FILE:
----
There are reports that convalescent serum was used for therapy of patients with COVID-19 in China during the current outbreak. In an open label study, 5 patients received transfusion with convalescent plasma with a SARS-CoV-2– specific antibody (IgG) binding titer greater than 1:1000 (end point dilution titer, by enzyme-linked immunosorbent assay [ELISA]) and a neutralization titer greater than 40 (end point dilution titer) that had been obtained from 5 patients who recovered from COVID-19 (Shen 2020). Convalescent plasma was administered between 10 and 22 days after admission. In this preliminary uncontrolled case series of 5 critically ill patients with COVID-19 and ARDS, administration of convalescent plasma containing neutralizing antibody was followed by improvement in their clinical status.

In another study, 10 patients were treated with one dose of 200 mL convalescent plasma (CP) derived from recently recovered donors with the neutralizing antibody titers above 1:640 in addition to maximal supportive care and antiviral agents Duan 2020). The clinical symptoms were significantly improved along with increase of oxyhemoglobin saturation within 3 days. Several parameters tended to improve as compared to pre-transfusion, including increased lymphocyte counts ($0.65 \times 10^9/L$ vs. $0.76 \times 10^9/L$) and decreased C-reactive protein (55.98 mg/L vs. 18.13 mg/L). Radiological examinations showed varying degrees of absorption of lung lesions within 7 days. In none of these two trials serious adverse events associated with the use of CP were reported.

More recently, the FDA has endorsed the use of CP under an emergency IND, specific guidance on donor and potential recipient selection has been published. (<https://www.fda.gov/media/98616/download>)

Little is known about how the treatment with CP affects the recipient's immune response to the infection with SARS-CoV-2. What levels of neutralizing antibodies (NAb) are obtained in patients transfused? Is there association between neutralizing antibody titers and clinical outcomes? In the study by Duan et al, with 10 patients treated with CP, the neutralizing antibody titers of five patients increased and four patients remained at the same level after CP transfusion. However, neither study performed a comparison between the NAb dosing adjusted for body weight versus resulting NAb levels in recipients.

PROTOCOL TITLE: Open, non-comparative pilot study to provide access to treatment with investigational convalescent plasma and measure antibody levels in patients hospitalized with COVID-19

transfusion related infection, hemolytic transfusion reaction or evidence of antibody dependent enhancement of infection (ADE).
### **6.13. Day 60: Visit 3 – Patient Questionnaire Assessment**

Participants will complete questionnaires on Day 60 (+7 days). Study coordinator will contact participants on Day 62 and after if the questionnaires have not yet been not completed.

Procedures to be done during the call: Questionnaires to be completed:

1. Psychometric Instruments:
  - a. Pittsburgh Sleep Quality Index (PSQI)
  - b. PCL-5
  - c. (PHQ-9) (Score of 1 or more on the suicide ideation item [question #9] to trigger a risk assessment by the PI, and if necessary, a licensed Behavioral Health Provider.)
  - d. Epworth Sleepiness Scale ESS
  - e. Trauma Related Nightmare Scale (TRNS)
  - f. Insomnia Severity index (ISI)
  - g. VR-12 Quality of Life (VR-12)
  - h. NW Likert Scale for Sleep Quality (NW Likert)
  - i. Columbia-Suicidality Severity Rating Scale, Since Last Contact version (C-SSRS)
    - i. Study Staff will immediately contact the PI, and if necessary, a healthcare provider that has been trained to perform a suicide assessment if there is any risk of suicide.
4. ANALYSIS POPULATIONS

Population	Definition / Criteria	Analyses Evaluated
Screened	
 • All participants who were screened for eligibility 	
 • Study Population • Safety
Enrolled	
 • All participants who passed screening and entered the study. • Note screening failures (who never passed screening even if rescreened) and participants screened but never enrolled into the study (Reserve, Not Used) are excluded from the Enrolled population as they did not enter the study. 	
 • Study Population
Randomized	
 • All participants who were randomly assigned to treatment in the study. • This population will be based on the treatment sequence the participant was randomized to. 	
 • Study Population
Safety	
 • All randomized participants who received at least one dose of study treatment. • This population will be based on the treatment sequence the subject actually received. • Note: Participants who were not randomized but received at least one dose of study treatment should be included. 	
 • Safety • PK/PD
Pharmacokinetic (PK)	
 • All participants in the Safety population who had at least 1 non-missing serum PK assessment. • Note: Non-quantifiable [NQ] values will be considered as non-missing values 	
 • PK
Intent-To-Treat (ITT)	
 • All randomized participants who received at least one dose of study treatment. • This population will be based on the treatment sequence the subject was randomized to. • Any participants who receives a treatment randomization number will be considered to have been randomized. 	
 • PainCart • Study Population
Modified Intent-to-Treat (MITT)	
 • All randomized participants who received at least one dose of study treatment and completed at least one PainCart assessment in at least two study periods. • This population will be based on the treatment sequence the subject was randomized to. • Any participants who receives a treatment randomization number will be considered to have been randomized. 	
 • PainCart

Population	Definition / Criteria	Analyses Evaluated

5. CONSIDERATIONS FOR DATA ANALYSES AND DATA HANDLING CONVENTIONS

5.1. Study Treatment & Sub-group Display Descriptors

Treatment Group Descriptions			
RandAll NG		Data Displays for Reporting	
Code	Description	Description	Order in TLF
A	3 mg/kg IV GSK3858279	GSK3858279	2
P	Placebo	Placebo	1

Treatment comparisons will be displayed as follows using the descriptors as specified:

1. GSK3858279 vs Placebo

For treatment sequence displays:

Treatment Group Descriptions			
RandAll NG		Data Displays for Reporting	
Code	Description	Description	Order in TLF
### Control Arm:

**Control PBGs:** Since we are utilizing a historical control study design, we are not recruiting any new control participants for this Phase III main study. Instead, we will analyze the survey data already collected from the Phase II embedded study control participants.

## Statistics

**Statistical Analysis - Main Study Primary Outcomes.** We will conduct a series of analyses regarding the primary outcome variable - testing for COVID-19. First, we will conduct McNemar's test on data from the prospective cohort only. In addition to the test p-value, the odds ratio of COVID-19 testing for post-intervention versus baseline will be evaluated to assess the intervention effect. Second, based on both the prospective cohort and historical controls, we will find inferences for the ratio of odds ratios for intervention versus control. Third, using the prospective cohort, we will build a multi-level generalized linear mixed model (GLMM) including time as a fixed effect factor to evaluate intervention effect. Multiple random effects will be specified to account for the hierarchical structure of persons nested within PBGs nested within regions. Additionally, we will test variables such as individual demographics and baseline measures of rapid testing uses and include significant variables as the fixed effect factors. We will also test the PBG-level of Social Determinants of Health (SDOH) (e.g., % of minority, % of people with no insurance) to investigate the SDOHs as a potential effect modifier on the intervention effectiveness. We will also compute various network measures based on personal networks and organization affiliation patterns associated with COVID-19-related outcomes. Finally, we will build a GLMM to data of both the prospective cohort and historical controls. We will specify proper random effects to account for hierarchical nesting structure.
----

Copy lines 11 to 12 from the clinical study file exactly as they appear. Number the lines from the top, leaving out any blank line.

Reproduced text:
  - a. Pittsburgh Sleep Quality Index (PSQI)
  - b. PCL-5